So You Want To Be A Waiter

The best book on waiting tables that you have never read – yet

My favorite kitchen tool

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This is my Shun 10 in. chef’s knife (technically, this is Shun’s stock photo).. I use it to smash garlic, slice meats, cut veggies and just to admire. It’s a sort of “faux Damascus” knife. Damascus is the process of folding two or more different steels many times to get a layered and stronger blade.  There are 16 layers of two different strength steels, but the layers that you actually see are just etched on the blade and not the actual “ends” of the steel. I’ve got a couple of actual Damascus blades in a pocketknife and a bowie knife and they are very cool because they’re made of carbon steel and not stainless steel, and this isn’t quite the same (they have a nice color and texture difference between the layers). A “true” Damascus blade would cost lots more. But this is a lot easier to maintain, and you get some of the advantage of a Damascus and that’s the fact that it’s stronger than a single type of steel (much like pine plywood is stronger than the corresponding thickness of solid pine). Plus, the etching helps with the prevention of sticking when cutting through a thick piece of meat or cheese (much the same way that scallops, or the “hollow ground” on a blade prevent sticking). It creates tiny air pockets that help the blade glide more smoothly.

I’ve got another 10 or so different kitchen knives like santokus, nakiris, yanagis, paring knives, cleavers, etc., but this is the one that I turn to the most. It’s well-balanced and has a nice heft. Every cook should have a nice chef’s knife, a knife that they feel comfortable with. Some people like the Global style, where the handle is actually a continuation of the blade and as such, is metal itself. Personally, I don’t happen to like the feel of the handle, but this is a personal decision that  everyone should make for themselves. The handle can’t be too thick or too thin and the knife itself should feel balanced in the hand.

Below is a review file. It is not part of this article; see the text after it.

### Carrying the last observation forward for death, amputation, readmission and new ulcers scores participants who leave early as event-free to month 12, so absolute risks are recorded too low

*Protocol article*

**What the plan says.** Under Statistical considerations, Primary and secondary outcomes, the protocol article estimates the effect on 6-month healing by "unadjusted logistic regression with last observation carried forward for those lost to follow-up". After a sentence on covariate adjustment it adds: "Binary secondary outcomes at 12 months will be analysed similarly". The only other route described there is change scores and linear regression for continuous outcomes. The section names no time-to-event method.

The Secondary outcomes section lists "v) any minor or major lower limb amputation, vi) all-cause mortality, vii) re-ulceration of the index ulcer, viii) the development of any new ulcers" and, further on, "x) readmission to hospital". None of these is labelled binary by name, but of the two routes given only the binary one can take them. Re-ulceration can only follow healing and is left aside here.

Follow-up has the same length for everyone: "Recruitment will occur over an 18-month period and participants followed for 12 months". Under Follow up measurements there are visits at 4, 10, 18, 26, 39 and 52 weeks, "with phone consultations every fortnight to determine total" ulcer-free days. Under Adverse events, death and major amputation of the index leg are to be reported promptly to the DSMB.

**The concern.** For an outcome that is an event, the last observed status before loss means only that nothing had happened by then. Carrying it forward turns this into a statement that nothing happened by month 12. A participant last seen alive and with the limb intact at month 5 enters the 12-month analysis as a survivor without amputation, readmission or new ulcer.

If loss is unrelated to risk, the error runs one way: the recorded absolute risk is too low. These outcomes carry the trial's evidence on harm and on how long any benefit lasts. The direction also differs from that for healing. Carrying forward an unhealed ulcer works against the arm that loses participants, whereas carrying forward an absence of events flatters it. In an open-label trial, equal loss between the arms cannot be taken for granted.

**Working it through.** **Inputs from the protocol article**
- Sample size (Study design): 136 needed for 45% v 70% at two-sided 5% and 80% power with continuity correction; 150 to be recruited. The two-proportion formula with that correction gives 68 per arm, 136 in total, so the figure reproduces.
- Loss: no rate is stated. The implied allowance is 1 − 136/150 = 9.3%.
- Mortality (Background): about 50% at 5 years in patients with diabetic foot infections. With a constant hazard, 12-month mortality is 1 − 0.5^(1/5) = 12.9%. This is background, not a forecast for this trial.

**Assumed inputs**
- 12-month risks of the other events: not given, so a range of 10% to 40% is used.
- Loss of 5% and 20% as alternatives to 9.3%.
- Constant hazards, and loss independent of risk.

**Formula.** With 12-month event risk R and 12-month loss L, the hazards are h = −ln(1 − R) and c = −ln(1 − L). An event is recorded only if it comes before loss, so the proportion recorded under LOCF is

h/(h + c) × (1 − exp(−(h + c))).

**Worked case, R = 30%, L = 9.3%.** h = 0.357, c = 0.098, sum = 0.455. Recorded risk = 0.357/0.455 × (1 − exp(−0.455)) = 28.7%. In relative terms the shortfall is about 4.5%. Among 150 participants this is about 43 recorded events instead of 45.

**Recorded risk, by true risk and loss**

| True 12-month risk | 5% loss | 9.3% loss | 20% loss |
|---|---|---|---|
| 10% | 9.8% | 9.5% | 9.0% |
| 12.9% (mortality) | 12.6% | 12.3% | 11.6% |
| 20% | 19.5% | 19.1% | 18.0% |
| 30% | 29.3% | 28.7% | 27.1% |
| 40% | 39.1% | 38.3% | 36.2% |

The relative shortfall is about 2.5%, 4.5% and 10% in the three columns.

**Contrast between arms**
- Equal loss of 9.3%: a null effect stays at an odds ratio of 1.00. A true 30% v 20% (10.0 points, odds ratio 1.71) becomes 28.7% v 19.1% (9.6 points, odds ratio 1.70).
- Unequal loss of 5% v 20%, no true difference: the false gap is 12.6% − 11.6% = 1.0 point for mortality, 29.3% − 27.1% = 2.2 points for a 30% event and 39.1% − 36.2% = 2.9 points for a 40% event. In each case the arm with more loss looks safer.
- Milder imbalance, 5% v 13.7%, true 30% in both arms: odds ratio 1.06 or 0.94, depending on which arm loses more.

This knife is more of a European style than the typical Asian knife. It’s a little more narrow than most European knives but it generally follows their shape. More and more Westerners are adopting the santuko, which is the more traditional type of Asian knife. The santuko is flatter on the ground edge, which gives more contact with the cutting board, but it’s not quite as useful when you need to do something like mincing parsley or anything operation that requires a rocking motion.

My various sushi knives are single-ground, whereas this chef’s knife is double-ground (unusual for Japanese knives). This also makes it similar to European knives but one also has to be aware that the angle of the edge is slightly different than the standard European knife. A typical Henckel or similar European blade has a recommended angle of between 12 and 18 degrees depending on your preference, whereas the Shun  is set for 20 degrees. I’ve got a special Shun sharpening steel that is set up to guide this particular angle when steeling.

Due to their single-sided edges (think of one side of the edge being more “l-shaped”  rather than “v-shaped”) the sushi knives are  wickedly sharp, but also a little more fragile. You want to use them for precise cuts and you don’t want to use them on things that have a dense mass.

We’ll talk about knives more in the future, and discuss why steeling a blade isn’t actually sharpening it, and talk about the various types of knives and their uses, so stay tuned for more geek talk about knives.

And I’ll also be talking about other tools that any well-equipped kitchens should have in future installments.

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